The role is played by Henry Corden, and he’s uncredited. In the title role! Poor bastard. He actually IS Scaramouche. Granger just takes his name and costume, the cheeky sod.

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The leads: in the silent, the cast are all equally decent and equally a bit miscast. Novarro reminds himself to laugh cynically upon occasion to remind us he was born with a sense the world was mad. In the Technicolor talkie, Stewart Granger is required to play the hero as a total dick for quite a lot of screen time. He does it with aplomb. Mel Ferrer is his opponent, and the plot has been rejigged to make their backstory suitable for contemporaries. Now, Ferrer’s character is also a dick, and one notices that he’s more than usually appealing in the role. In fact, either of these guys could have played the baddie, but neither is right for the hero. They have a kind of charisma but not a likability. I never really noticed Ferrer’s charisma anywhere else because the prevailing feeling was that I didn’t like him. Being a villain liberates him.

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Kudos to those two lugs also for committing to the really terrific duels, which Sidney shoots like musical numbers, sweeping crane shots broken up with a few static compositions that pop in contrast. The business looks physically exhausting and a little risky. The final sword fight is supposed to be the longest ever, but doesn’t feel protracted, just satisfyingly thorough. PRINCESS BRIDE fans may notice a bit of business.

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Much of the deforming of the storyline seems to be intended to favour Eleanor Parker as “Lenore,” a role seemingly created especially for her (note the name). The equivalent role in the silent is a fairly small bit by comparison. But the real female lead is Janet Leigh (above), the only American cast who doesn’t bother trying to change her natural accent, and as a result the most natural player in the film (Nina Foch does wonders, though, as Marie Antoinette). Best scene is probably Granger hitting on Leigh and then discovering she’s his long-lost sister. Well-played, Jimmy! (Granger’s birth name was Jimmy Stewart, which for obvious reasons he had to change, but everyone still called him Jimmy. Why didn’t he choose Jimmy Granger?)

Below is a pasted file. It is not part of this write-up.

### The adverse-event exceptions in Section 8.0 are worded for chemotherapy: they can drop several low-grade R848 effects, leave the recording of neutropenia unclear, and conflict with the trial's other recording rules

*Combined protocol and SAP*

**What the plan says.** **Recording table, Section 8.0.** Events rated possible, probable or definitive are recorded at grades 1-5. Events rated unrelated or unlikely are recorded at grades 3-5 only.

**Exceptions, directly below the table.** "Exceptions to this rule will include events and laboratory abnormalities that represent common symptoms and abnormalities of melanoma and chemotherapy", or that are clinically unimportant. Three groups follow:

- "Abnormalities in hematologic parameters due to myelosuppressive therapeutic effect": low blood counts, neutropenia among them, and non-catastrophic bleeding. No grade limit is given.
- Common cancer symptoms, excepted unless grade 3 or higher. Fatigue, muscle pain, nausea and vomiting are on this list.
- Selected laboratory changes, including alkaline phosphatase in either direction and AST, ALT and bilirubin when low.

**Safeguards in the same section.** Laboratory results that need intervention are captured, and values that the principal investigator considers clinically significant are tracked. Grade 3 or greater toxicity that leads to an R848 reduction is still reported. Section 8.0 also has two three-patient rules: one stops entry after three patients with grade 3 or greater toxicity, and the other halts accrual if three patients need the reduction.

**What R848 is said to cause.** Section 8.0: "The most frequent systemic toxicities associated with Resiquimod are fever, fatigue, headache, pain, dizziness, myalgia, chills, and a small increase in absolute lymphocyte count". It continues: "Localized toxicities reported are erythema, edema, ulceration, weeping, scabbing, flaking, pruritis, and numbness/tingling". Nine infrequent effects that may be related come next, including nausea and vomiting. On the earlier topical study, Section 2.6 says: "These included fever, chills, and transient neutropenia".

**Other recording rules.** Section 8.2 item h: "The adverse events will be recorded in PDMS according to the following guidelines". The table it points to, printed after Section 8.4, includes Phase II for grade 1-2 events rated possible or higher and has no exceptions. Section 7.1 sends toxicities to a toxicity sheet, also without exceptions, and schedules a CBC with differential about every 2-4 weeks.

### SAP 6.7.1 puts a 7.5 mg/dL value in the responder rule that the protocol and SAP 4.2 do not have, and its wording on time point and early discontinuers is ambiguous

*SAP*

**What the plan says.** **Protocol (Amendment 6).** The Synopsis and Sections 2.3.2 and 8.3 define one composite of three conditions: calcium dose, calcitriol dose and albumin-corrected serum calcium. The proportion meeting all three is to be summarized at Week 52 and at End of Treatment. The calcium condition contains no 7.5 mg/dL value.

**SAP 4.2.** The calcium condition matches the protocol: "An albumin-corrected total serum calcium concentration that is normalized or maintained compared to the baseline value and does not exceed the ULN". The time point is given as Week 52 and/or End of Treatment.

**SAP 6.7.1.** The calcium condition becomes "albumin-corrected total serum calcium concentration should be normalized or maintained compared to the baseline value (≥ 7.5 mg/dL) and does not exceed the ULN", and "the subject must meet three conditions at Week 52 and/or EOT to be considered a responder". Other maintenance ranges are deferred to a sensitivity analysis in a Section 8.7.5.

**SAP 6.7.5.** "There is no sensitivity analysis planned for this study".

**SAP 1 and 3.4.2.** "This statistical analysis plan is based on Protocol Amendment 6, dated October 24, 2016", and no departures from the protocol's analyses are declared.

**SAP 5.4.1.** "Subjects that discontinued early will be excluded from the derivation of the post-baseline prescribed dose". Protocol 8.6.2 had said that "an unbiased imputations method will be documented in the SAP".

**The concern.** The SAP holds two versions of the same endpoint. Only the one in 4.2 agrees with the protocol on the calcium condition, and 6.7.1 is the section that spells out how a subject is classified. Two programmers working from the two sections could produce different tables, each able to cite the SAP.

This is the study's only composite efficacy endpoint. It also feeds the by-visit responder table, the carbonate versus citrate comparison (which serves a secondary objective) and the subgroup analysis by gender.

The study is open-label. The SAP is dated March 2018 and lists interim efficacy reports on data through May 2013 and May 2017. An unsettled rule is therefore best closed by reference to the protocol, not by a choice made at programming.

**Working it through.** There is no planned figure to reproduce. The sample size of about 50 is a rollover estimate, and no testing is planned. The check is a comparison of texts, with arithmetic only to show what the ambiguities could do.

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Both movies showcase dramatic glass shots.

As mentioned in comments earlier, the MGM movie surprisingly omits the French Revolution, which is built up to and then dropped as an apparently still-hot potato. Structurally, this is acceptable because it allows the movie to climax with the splendid duel, but it does seem to imply that the (off-screen) King’s democratic compromises were successful in appeasing the people. The Metro version takes the more mature line that the Revolution was good but the Rein of terror bad, but this means that it kind of lacks a strong ending, fizzling out with the hero and his new-found family simply running away. But it finds a more satisfying fate for its bad guy (whereas Mel Ferrer simply evaporates, an odd result in a film driven entirely by the hero’s thirst for revenge).

A new version could be interesting. Neither movie quite joins the dots between the hero’s politics, his revenge quest and his career as a clown, whereas the first sentence of Sabatini’s book already gives me confidence that he’s working on a Unified Theory of Revolutionary Swashbuckling.

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In the 70s, when Richard Lester was having a lot of success with, broadly speaking, this kind of material, Dustin Hoffman, of all people, approached him with the idea of a remake. Part of his obsession with playing superannuated students, I guess. Lester met him and they got on well, but politely declined the job, feeling that Hoffman’s perfectionism and we might call his own kick-scramble-bollocks approach were ill-matched and bound to end in heartache or nervous breakdowns.

 

The Sunday Intertitle: A sense that the world was mad

Posted in FILM, literature with tags , , , , , on November 13, 2016 by dcairns

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Seems like I’m stuck in SCARAMOUCHE the way I got stuck in DARK PASSAGE. At least here we have two films to entertain us.

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Lots of strange and interesting intertitles in the Rex Ingram version, providing us with a gentle start. Both Ingram’s original and George Sidney’s somewhat garbled remake find a way to incorporate the dashing first sentence of Rafael Sabatini’s source novel. Neither star really embodies the sentiment, though: Ramon Novarro remembers to laugh cynically upon occasion, whereas Stewart Granger has been saddled with a role more befitting a summation like “He was born a colossal ass-hat.” Granger embodies the hell out of THAT sentiment.

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Sometimes you wonder what the hell the title writer is up to. But eccentricity is a hallmark of Rex Ingram’s work. I want to get into this guy more deeply — he’s peculiar.